Jesus uses this unexpected banquet to invite us to look more deeply at life, to see beyond the physical to the spiritual dimension of our existence.  He uses this miracle to remind us that we were fashioned by God not only to enjoy the physical beauties of this world Ė a crystal clear sunset, a delicious Italian meal or a fine piece of music Ė but also the divine beauties Ė intimacy with God, deep inner peace, the joy of living for others, eternal life gazing upon the loveliness of God.

In other words, Jesus uses the miracle of the loaves and fishes to point us to an even greater miracle, the Eucharist.  In the Eucharist, Godís love for us drives Him to do and be so much more than one who provides a meal.  Jesus wants to be our companion on the journey of life.  In fact, He wants to nourish our souls with his very self.  Jesus wants us to look beyond the blessings of God to enter freely into a deep and nourishing relationship with the God of all blessings.

Additionally, the Eucharist is an opportunity for us to express profound thanksgiving to God.  The crowd in the Gospel was in a difficult place.  They were hungry and far from a place to purchase enough food for such a crowed.  Yet, God provided.  As children of our heavenly Father, our hearts should long to thank Him for bestowing upon us countless gifts Ė sharing with us the gift of life itself, providing all that we need for our daily existence, restoring us to life through the saving work of His only-begotten Son, and giving Himself to us out of love in holy Communion.

It is important that we come to Mass with the proper sentiments.  Humility, contrition, joy, reverence and thanksgiving rise up in the heart of the believer who understands the gift and mystery of the Eucharist.  A strong sentiment of gratitude is essential to full, active and conscious participation in the action and grace of the Mass.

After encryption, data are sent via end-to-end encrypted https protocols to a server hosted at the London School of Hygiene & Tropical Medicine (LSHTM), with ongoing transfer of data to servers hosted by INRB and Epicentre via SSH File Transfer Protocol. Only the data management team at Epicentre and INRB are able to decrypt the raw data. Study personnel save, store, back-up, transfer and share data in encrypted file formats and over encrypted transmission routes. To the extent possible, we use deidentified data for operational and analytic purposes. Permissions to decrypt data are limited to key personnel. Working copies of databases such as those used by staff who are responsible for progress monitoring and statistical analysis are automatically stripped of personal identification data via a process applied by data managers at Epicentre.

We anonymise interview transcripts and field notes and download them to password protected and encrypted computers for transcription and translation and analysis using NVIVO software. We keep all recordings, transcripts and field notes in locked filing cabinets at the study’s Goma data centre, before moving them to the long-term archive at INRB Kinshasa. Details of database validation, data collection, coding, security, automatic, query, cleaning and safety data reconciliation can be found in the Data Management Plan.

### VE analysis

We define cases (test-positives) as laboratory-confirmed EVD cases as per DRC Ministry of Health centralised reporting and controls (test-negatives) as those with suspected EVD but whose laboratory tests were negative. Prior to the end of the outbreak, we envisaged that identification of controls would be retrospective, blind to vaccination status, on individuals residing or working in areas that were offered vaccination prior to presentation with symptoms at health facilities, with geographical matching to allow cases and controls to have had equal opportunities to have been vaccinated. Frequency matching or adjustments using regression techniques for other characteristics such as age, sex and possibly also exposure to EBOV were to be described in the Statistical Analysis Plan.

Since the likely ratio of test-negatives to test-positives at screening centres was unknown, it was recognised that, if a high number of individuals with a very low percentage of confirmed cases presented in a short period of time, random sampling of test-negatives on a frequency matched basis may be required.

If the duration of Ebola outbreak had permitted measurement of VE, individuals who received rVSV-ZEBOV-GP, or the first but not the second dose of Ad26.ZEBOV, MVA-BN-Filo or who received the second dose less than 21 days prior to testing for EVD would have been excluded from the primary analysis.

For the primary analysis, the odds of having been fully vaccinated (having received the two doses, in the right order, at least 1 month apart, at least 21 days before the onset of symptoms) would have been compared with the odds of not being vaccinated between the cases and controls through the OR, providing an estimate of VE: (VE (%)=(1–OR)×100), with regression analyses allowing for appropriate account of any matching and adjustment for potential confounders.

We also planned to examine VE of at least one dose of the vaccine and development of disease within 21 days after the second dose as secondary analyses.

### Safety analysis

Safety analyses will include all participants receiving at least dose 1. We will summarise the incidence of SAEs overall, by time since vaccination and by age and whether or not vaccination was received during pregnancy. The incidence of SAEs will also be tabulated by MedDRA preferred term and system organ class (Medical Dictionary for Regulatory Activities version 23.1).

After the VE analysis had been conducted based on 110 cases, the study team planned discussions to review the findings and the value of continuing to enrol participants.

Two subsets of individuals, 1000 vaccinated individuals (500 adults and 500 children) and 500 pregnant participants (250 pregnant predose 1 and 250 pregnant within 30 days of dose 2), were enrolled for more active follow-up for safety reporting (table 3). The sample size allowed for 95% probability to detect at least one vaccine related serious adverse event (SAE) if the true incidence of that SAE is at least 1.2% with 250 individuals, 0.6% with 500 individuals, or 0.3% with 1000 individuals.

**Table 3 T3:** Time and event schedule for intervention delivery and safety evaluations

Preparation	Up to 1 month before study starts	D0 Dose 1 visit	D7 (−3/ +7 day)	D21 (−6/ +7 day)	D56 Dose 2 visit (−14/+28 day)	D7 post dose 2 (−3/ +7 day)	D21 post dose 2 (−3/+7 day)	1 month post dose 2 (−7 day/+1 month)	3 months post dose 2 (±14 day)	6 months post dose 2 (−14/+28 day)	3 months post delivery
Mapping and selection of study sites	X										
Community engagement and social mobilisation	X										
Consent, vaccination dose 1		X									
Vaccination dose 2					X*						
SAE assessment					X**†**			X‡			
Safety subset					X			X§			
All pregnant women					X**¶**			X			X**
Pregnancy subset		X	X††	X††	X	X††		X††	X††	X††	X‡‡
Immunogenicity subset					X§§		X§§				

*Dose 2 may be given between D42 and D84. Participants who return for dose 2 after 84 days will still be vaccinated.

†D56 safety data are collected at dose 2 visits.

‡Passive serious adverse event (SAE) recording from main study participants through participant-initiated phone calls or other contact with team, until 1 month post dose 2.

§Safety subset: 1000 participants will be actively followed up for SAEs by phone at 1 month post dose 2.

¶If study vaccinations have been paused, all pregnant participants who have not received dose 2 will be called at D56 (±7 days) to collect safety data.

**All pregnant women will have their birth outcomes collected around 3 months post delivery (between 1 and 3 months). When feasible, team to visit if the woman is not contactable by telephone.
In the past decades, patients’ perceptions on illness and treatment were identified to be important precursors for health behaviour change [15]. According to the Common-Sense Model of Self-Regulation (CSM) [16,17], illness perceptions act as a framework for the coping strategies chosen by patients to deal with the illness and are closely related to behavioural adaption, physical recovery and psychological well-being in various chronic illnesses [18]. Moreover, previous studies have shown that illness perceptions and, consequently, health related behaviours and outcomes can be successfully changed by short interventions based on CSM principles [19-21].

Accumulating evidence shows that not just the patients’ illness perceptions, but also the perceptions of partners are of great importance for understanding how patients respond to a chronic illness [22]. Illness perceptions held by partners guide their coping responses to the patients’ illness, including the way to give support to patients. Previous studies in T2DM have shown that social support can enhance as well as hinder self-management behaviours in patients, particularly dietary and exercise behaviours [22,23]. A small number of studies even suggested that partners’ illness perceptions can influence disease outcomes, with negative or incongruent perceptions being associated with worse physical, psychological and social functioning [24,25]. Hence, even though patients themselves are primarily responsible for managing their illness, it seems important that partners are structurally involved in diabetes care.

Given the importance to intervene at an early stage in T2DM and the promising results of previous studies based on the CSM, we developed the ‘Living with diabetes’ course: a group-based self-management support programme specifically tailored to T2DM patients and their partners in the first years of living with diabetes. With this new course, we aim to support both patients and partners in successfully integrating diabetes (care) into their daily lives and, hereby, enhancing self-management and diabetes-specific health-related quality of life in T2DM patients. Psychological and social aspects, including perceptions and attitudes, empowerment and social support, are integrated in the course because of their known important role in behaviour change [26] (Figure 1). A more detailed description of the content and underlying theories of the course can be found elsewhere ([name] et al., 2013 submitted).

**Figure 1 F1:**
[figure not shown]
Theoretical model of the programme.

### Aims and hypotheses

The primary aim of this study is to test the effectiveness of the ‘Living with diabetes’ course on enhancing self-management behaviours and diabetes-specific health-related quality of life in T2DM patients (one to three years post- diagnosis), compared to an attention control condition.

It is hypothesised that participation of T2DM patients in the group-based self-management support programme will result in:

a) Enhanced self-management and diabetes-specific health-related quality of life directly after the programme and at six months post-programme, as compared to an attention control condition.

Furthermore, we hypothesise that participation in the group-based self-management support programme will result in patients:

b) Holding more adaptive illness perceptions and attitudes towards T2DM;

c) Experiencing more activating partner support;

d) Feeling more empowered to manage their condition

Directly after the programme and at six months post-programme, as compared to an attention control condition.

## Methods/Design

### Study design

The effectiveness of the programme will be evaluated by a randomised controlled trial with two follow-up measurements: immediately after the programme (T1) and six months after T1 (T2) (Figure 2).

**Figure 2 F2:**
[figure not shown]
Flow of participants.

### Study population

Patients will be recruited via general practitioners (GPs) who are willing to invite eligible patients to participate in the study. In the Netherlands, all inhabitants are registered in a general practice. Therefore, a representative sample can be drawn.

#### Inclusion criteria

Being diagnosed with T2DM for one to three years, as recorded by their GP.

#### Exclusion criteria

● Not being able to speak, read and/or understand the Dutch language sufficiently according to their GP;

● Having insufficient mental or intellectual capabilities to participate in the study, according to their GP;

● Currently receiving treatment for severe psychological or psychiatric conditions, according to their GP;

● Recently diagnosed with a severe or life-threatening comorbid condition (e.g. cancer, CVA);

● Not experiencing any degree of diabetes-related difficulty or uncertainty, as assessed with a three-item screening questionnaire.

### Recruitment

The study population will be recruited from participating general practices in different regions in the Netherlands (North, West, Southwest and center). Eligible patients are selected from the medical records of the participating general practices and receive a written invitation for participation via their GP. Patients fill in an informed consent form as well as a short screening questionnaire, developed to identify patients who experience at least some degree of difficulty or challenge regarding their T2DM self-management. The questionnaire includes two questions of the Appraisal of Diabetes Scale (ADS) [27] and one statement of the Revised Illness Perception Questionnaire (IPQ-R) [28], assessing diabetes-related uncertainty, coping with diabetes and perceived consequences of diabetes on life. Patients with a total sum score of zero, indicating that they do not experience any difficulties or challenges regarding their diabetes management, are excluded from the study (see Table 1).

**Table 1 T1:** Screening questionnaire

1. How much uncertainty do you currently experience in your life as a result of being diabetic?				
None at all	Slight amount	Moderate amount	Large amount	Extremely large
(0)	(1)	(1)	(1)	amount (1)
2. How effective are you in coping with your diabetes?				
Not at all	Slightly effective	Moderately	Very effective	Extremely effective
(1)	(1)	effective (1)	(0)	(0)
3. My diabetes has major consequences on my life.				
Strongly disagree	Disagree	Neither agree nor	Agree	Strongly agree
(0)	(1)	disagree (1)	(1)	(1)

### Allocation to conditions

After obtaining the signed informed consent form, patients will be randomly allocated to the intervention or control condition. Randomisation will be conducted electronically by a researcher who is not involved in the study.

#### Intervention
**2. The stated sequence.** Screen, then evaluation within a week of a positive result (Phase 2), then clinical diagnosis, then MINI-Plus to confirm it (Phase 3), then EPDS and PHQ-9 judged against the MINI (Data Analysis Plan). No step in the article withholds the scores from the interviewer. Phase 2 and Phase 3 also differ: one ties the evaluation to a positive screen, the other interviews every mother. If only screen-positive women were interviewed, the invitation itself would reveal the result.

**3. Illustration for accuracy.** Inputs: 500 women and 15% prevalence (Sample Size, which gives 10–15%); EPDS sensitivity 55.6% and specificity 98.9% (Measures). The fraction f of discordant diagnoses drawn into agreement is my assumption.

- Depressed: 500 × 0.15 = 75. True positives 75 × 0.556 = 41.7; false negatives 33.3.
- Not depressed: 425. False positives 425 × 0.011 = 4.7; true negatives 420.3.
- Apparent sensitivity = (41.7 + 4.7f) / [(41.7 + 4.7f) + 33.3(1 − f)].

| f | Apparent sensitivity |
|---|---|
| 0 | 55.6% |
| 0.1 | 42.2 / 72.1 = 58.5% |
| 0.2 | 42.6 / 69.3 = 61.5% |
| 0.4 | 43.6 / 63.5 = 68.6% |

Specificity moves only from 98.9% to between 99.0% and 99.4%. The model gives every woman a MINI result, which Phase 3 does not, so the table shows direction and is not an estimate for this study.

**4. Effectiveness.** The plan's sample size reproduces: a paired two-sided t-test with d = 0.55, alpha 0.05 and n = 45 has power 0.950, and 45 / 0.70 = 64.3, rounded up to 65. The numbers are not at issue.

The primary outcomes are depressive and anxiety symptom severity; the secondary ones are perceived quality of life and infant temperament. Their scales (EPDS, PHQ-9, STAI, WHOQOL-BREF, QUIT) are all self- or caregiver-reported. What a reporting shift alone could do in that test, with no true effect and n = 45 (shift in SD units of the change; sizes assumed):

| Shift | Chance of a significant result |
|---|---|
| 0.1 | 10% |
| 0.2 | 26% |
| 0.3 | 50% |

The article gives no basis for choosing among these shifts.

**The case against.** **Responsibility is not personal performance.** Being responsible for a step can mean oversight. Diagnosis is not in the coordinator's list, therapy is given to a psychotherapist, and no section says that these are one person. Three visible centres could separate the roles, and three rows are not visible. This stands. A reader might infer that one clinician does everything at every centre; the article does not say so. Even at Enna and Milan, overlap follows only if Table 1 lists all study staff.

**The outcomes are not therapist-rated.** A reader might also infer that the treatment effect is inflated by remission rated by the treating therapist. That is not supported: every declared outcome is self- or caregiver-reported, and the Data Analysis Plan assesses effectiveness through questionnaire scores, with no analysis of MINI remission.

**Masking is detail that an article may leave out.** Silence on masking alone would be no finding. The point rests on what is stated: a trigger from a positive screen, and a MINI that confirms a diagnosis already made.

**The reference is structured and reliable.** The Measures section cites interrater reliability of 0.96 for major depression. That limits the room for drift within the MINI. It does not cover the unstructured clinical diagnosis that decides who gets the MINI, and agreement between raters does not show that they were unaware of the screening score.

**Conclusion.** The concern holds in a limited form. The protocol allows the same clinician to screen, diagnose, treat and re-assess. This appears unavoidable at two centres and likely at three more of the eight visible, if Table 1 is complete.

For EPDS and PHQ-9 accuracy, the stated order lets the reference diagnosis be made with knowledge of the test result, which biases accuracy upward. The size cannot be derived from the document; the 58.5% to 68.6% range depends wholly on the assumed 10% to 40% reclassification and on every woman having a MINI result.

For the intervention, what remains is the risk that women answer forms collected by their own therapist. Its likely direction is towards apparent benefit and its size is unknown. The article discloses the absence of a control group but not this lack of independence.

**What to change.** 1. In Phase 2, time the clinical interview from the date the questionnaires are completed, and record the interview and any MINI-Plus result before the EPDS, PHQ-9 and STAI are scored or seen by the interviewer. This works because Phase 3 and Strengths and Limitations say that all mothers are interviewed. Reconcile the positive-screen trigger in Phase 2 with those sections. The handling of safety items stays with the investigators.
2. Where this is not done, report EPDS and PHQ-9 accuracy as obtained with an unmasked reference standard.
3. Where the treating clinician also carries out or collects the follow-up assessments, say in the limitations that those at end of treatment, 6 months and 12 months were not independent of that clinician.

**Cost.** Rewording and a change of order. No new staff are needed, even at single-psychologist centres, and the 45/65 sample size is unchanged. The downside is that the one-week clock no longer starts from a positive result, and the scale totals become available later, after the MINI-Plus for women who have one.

Finally, the sentiment of thanksgiving is truly Christian when we respond to Christ at the end of Mass by launching into the world to imitate the Word-made-flesh who became our nourishment.  The Eucharist transforms us into Christ-like disciples who bring the love, truth and life of God into every corner of our world.  We, in fact, become Eucharist for others, bread that is taken, blessed, broken and given for the nourishment of Godís people, especially those who are fragile, poor or sick.

Father Peter is a great example of a priest who pours his life out for his flock in response to the goodness of God.  The students at George Mason University in Fairfax (where he serves as chaplain and director of campus ministry) see him not only behind the grill on occasion but untiringly celebrating Mass, hearing confessions, offering spiritual direction, handling crises in the lives of students, raising funds and directing campus ministry.  He truly strives to make his life a sacrifice of praise and thanksgiving, not only as someone who cooks a great meal, but also as a priest who serves Godís people with a generous heart.